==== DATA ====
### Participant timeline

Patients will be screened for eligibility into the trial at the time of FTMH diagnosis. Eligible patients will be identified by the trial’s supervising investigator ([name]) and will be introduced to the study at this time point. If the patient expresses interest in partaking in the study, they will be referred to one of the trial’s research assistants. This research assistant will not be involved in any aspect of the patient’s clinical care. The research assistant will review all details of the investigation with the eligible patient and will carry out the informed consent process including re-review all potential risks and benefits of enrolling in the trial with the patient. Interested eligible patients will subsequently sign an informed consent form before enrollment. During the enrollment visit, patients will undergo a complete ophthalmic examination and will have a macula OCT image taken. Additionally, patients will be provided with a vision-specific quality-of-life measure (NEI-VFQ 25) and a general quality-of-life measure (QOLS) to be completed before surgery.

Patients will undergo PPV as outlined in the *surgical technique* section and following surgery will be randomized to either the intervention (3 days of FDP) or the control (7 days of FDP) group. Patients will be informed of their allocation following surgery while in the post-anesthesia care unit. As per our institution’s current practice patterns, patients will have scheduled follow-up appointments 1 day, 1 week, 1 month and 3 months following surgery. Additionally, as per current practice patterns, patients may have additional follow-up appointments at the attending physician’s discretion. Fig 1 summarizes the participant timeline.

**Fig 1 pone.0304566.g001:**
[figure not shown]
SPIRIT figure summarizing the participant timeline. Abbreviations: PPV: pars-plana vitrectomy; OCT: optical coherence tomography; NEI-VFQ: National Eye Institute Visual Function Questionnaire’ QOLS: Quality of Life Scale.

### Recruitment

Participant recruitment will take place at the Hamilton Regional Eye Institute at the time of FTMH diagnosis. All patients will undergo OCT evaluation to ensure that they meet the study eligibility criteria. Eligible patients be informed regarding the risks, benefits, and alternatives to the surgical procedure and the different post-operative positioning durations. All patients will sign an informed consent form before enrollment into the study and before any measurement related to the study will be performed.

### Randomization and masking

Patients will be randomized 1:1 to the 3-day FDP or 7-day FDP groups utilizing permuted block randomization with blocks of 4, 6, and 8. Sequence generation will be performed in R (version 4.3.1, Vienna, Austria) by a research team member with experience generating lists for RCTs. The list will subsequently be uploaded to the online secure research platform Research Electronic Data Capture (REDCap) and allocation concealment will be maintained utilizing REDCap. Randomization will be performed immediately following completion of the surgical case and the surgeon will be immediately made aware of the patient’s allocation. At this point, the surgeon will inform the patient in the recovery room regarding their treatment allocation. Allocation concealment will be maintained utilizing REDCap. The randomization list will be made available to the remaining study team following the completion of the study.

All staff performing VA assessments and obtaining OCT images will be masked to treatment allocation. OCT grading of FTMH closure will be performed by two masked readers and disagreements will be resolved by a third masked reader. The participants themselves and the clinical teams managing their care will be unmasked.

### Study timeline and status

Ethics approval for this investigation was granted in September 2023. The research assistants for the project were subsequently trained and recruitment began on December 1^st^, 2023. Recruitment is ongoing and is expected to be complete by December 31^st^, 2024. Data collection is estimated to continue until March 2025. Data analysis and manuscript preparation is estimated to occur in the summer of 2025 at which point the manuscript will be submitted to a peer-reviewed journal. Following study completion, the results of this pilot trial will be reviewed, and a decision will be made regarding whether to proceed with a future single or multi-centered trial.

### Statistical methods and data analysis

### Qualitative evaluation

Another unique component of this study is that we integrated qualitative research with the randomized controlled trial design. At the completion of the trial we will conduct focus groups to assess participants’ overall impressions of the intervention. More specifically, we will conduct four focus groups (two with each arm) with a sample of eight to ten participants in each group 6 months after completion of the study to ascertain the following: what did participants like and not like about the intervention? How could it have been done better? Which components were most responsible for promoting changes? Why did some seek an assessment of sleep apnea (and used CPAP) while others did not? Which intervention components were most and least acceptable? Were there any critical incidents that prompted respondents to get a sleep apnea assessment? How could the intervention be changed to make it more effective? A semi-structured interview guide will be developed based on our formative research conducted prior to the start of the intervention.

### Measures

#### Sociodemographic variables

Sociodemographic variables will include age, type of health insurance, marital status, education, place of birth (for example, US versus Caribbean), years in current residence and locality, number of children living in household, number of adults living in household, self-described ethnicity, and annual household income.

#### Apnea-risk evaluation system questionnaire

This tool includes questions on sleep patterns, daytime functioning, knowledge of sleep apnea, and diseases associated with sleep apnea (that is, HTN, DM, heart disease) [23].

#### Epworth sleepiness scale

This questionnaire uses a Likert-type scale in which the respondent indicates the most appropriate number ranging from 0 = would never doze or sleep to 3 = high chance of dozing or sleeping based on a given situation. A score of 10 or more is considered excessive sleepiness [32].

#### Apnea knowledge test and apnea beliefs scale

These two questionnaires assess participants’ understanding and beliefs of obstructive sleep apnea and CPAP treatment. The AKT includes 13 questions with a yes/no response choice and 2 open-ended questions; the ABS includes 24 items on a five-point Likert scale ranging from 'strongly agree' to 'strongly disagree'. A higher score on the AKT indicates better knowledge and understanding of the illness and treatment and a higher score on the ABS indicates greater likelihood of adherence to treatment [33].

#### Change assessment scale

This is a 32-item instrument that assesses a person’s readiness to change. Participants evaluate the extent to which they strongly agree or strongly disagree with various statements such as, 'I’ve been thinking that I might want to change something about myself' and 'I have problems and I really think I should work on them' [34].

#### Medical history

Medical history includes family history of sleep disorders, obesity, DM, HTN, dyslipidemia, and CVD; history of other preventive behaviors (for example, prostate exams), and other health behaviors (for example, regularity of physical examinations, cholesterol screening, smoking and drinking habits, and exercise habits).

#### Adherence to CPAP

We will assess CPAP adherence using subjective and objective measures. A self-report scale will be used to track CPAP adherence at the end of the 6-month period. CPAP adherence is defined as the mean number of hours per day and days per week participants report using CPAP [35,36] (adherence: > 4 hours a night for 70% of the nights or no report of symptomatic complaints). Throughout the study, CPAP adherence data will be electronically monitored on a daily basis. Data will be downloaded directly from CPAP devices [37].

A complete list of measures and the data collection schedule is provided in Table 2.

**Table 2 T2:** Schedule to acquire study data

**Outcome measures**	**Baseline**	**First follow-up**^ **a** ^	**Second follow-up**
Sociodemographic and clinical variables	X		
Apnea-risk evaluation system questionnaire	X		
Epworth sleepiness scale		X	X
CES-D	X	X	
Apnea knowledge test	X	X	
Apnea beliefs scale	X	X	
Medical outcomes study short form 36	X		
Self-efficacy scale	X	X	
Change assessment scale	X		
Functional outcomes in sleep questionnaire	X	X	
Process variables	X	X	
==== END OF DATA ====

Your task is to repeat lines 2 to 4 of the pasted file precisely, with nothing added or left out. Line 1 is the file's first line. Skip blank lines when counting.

Patients will be screened for eligibility into the trial at the time of FTMH diagnosis. Eligible patients will be identified by the trial’s supervising investigator ([name]) and will be introduced to the study at this time point. If the patient expresses interest in partaking in the study, they will be referred to one of the trial’s research assistants. This research assistant will not be involved in any aspect of the patient’s clinical care. The research assistant will review all details of the investigation with the eligible patient and will carry out the informed consent process including re-review all potential risks and benefits of enrolling in the trial with the patient. Interested eligible patients will subsequently sign an informed consent form before enrollment. During the enrollment visit, patients will undergo a complete ophthalmic examination and will have a macula OCT image taken. Additionally, patients will be provided with a vision-specific quality-of-life measure (NEI-VFQ 25) and a general quality-of-life measure (QOLS) to be completed before surgery.

Patients will undergo PPV as outlined in the *surgical technique* section and following surgery will be randomized to either the intervention (3 days of FDP) or the control (7 days of FDP) group. Patients will be informed of their allocation following surgery while in the post-anesthesia care unit. As per our institution’s current practice patterns, patients will have scheduled follow-up appointments 1 day, 1 week, 1 month and 3 months following surgery. Additionally, as per current practice patterns, patients may have additional follow-up appointments at the attending physician’s discretion. Fig 1 summarizes the participant timeline.

**Fig 1 pone.0304566.g001:**